To: Reiner L.
From: Geoffrey Klempner
Subject: Where does goodness come from?
Date: 15 October 2007 12:17
Thank you for your email of 3 October, with your essay for the Associate program posing the question, 'Where does goodness come from?'
You have found a novel way of raising one of the fundamental questions of ethics, and linking this to the mind-body problem. Your conclusion is, if there is no dualism, there can be no goodness.'
To take things backwards, I agree with that statement, but not in the sense that you intend. If -- per impossibile -- we were not able to distinguish the 'logical space of reasons' from the 'logical space of causes' (in McDowell's sense, see 'Mind and World' Harvard 1994), then the only 'goodness' that could be defined would be a crude naturalistic one in terms of 'good for X' where X is a recognizable benefit that can be defined in materialist terms.
Evolutionary biology might make some headway here, in explaining how a sophisticated system of 'morals' might develop purely as a means to each agent's self-interested end, but this is not the 'goodness' that you or I intend by that term.
However, your inquiry is hampered at the start by a failure to distinguish between two very different notions of what it is to be motivated for, or by the good. Kant's philosophy represents, in its purest form the idea that the moral law is a rational constraint on action -- a view with which I ultimately concur, although the account that I would give is very different from Kant's. (See my 'Naive Metaphysics' Ch. 13).
The alternative view is represented by Hume's theory of natural sympathy. Perhaps you have overlooked this because it seems inevitable that we would seek an explanation for the 'evolution' of natural sympathy in materialist terms. However, that is all water under the bridge so far as the agent is concerned. If I have the non self-interested desire for the well-being of another human being, then that is my desire. If you ask, 'But where did that desire come from?' there doesn't have to be any interesting reductive answer. A brick fell on my head, and suddenly I 'see' the feelings and needs of others when before I was uncaring and selfish. Logically, that 'explanation' (or, rather, refusal to seek an explanation) cannot be faulted.
G.E. Moore in his short book 'Ethics' gives the classic refutation of the argument that if I desire something which benefits you, and that desire is satisfied, then my motivation is self-interested because I 'got what I wanted'. On the contrary, argues Moore, the very fact that I truly desired something good for you shows that my motivation was altruistic and not self-interested in this particular case. Of course, not all our apparently 'moral' actions are like this. But Hume, for one, accepted the overwhelming evidence that at least some are.
So we have two very different accounts of the 'desire for good' in the running. My main objection to the Humean view is the same as Kant's: that it leaves the question whether I 'ought' to be moral beyond rational discussion. No arguments can persuade me, the most that you can do is get me to 'see' things that might affect my frame of mind, i.e. motivate me to form the second-order desire that I should be the kind of person who has first-order moral desires. Aristotle's description of 'the good life' is, arguably, an account which takes this form. If you accept the picture that Aristotle draws, then you will acquire the motivation to develop the appropriate 'habits' of a person who desires the good and moreover has the strength of will to act on that desire.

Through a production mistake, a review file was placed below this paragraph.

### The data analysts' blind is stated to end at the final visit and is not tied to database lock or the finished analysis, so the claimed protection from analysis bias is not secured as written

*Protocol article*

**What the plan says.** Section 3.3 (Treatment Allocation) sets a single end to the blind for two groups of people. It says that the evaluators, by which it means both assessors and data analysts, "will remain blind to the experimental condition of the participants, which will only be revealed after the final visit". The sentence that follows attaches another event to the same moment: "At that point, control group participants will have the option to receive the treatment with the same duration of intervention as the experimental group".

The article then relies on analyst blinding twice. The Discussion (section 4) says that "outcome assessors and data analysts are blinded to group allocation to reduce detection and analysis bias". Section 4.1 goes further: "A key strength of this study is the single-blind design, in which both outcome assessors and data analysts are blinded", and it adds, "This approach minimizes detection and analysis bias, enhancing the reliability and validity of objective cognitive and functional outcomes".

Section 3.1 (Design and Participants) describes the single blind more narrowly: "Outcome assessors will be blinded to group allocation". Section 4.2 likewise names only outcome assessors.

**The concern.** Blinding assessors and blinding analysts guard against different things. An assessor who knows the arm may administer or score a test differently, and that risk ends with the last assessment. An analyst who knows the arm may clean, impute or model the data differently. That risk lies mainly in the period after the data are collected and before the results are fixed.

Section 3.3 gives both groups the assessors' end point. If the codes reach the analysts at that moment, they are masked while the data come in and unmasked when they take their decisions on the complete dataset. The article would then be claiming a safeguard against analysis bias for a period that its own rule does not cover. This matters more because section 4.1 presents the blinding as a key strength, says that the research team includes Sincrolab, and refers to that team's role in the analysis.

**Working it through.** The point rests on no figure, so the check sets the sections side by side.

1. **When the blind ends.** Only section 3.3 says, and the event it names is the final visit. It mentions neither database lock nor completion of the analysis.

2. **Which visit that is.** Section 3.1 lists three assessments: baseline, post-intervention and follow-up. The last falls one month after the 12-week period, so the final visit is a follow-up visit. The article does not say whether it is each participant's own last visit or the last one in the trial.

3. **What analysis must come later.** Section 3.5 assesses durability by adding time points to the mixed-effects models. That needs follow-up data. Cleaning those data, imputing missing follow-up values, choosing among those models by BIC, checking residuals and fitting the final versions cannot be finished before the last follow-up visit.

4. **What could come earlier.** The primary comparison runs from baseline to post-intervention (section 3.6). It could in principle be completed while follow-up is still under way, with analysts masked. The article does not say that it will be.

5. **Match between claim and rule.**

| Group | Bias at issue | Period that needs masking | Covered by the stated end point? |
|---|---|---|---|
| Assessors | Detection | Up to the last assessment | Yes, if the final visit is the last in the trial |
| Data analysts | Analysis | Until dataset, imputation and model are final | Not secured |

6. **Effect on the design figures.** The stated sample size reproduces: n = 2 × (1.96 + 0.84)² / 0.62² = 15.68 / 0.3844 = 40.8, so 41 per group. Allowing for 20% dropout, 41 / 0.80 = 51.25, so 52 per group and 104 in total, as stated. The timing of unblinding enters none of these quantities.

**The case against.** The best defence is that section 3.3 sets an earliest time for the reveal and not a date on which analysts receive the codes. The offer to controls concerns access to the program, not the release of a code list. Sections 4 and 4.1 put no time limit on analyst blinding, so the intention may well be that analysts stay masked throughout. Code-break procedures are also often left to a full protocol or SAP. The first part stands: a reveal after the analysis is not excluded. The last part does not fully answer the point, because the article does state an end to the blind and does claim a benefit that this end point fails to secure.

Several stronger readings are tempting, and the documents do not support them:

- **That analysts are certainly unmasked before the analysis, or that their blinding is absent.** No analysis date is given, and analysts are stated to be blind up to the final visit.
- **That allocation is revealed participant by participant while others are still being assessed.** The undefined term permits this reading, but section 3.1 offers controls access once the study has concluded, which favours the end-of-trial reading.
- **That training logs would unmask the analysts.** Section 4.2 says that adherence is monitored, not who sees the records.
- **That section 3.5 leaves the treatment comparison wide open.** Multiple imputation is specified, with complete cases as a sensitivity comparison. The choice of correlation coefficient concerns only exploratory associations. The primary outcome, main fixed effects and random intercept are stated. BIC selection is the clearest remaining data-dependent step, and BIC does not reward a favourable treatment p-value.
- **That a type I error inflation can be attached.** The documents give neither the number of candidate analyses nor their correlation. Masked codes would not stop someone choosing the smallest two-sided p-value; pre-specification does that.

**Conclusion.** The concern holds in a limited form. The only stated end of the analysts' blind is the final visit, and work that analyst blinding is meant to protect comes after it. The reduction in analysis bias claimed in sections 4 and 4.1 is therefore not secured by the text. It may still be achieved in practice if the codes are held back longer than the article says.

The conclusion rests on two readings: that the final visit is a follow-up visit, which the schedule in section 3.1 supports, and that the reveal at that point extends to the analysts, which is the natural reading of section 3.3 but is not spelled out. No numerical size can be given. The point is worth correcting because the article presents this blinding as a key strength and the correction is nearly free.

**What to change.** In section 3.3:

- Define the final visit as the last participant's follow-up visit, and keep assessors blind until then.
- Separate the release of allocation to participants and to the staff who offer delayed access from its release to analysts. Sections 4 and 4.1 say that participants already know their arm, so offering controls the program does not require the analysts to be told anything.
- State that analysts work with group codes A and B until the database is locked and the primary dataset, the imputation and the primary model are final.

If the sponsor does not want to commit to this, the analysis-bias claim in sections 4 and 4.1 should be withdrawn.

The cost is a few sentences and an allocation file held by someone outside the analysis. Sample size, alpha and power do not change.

I am talking about the debate between an 'objective' and a 'subjective' view of the ultimate basis for moral motivation. There is 'goodness' either way but arguably its metaphysical character is profoundly different.
Davidson's argument in Mental Events, which you cite in your essay, is based on the principle of the 'anomalousness of the mental', or the holism of explanations in terms of beliefs, desires and intentions. The problem identified by Davidson is that the very same action can, in principle, be explained by more than one combination of beliefs and desires. Whether one views moral motivation as ultimately having an 'objective' or a 'subjective' basis, makes no difference so far as the holism of the mental is concerned. The question turns on whether 'goodness' should be included amongst given Human desires -- so that the presence or absence of this desire is merely a contingent fact about a given agent -- or whether moral motivation is (as I believe) one of the principles governing the very nature of rationality.
Thus, the question, 'Where does goodness come from?' can be understood in two radically different senses: we may be seeking an explanation in terms of biology, psychology, sociology, history which makes it intelligible that human beings are sometimes motivated by the good. Where does altruism come from? Your daughter believes that there is such a thing; the psychological egoist denies this. Even with the egoist's arguments out of the way, there is still much work to do.
The second sense of the question, however, is whether there is a rationally compelling argument which one can give for choosing good in any given case. If there isn't, and we rest content with a 'subjective' account, then the worry is that, despite the authority of Aristotle, there will always be the possibility that one might find oneself in circumstances where it was rational, all things considered, to accept the Godfather's 'offer that you cannot refuse.'
All the best,